Maine’s Wild Blueberries Production Witnessing a Transformative Era of Innovation and Sustainability

Leveraging 125 years of research, the University of Maine will advance transformative solutions to further strengthen and grow Maine’s wild blueberry industry, thanks to a new $2.9 million award from the U.S. Small Business Administration, secured by Senators Susan Collins and Angus King at the request of the University of Maine System through the FY23 Congressionally Directed Spending process.

The grant, titled “Advancing Research and Extension of Wild Blueberry Production for Changing Markets and Climates,” will be administered through the Maine Agricultural and Forest Experiment Station in the College of Earth, Life, and Health Sciences.

Philip Fanning, an Assistant Professor of Agricultural Entomology at UMaine and a pivotal Wild Blueberry Research Team member, illuminates the uniqueness of wild lowbush blueberries. “Wild or lowbush blueberries, native to North America, are distinct from the varieties now available in the supermarket year round. Research involving pest management, disease control, weed control, and nutrient management has led us to improve crop management and production,” said Fanning “That’s kind of a legacy of the 125 years of research.”

Historically, the cultivation practices of Maine’s wild blueberries have roots in the methods of the Wabanaki people. These practices now encompass a streamlined production system that spans 485 farms across approximately 40,000 acres. This is a significant reduction from the nearly 250,000 acres used in the past. “We’ve been able to increase our production per acre, meaning we are producing more blueberries despite the decrease in utilized land,” Fanning explained. The industry faces a strategic pivot from expansion to efficiency, propelled by UMaine’s groundbreaking wild blueberry research.

The wild blueberry industry, however, faces new challenges, primarily driven by climate change—recent weather patterns, including droughts and wetter springs, impact yields, and pollination. “Our production in Maine was impacted by drought, as the summers of 2021 and 2022 were extremely dry,” Fanning remarks, emphasizing the urgency of UMaine’s research in tackling these issues through sustainable practices and advanced mechanization.

A primary focus of the research is exploring new and more efficient irrigation methods. Fanning stated, “As our predictions of more drought continue, our aquifers and water availability will probably become more scarce.” UMaine plans to develop new water sources as part of its infrastructure investments at Blue Hill Farm. “We’re sinking a new well, and part of that is to test new technologies and more efficient ways of getting the crop irrigated without loss,” Fanning remarked.

When exploring new irrigation techniques, the researchers consider the scalability of the growers in the industry. “We have a lot of large-scale growers that currently irrigate, but we also have a lot of small growers. Some of these irrigation techniques might be a step too far, currently, at least in terms of their investment,” Fanning explained. Ultimately, the research seeks solutions that can work for both small and large-scale growers in Maine, supporting the overall vitality of the industry.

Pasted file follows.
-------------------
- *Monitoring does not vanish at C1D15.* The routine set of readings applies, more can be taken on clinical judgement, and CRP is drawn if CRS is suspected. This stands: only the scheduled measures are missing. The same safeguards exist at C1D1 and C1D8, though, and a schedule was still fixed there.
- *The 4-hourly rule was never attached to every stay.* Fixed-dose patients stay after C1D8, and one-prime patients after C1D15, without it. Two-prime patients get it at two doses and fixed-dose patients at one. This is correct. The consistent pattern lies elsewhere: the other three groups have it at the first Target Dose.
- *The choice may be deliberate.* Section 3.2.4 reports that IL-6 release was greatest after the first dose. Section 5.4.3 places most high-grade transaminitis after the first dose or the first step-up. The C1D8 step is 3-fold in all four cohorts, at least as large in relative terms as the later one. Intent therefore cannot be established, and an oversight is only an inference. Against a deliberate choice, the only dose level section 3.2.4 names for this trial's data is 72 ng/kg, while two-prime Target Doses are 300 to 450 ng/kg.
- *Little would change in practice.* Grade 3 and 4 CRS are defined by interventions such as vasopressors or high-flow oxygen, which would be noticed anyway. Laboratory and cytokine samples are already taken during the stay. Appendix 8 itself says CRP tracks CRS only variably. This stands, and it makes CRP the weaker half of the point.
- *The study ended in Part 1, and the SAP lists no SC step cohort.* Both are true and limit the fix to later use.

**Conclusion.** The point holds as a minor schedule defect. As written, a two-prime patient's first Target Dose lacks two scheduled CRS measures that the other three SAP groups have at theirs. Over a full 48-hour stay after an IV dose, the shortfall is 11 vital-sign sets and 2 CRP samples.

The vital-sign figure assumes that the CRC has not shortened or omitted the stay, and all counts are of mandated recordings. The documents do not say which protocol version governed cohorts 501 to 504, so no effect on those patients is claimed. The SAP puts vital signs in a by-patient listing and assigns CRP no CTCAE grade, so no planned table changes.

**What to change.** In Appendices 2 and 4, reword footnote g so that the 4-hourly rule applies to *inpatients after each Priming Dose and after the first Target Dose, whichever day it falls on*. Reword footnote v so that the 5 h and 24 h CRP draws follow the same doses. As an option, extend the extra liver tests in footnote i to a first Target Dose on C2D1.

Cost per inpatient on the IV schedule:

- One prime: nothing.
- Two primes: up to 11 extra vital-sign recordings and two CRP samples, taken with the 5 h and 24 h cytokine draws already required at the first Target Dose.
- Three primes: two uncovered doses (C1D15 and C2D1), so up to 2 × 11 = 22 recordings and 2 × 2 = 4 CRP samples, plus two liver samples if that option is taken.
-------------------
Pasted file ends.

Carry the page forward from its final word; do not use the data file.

Additionally, the research aims to promote greater mechanization in harvesting this crop. “On the mechanization side of things, we do not harvest our crops as efficiently as possible,” Fanning explained. Fanning highlights the inefficiencies in current methods, such as fruit loss and the labor-intensive nature of manual harvesting. A collaborative effort between UMaine extension and the engineering department is underway to investigate how to reduce harvest time loss and improve efficiency. The mechanization is boosted by purchasing a harvester for Blueberry Hill Farm. “Harvesters to help smaller-scale growers recognize their harvesting potential, overall geared towards better efficiency and harvesting, and better quality of fruit with more profit for growers,” Fanning stated as primary goals for the research.

Further, education plays a crucial role in this project. The goal is to guide farmers towards more profitable practices, such as fresh pack production, which can offer higher returns than frozen produce sales. Community and industry involvement are also critical components of the project’s success. Maine Agricultural and Forest Experiment Station researchers and Extension actively engage with the public through the annual Wild Blueberry Event and open days at Blueberry Hill Farm, offering a glimpse into the progress and scope of the research.

UMaine’s intensive research approach, blending innovative technologies with climate adaptation and community involvement, not only safeguards the cherished tradition of wild blueberry cultivation but also forges a sustainable and prosperous future for Maine’s wild blueberry industry. This initiative is about preserving a crucial part of Maine’s agricultural heritage and adapting it to contemporary challenges, ensuring the wild blueberry’s continued significance in our state’s and nation’s agricultural future.

Written by Karalyn Kutzer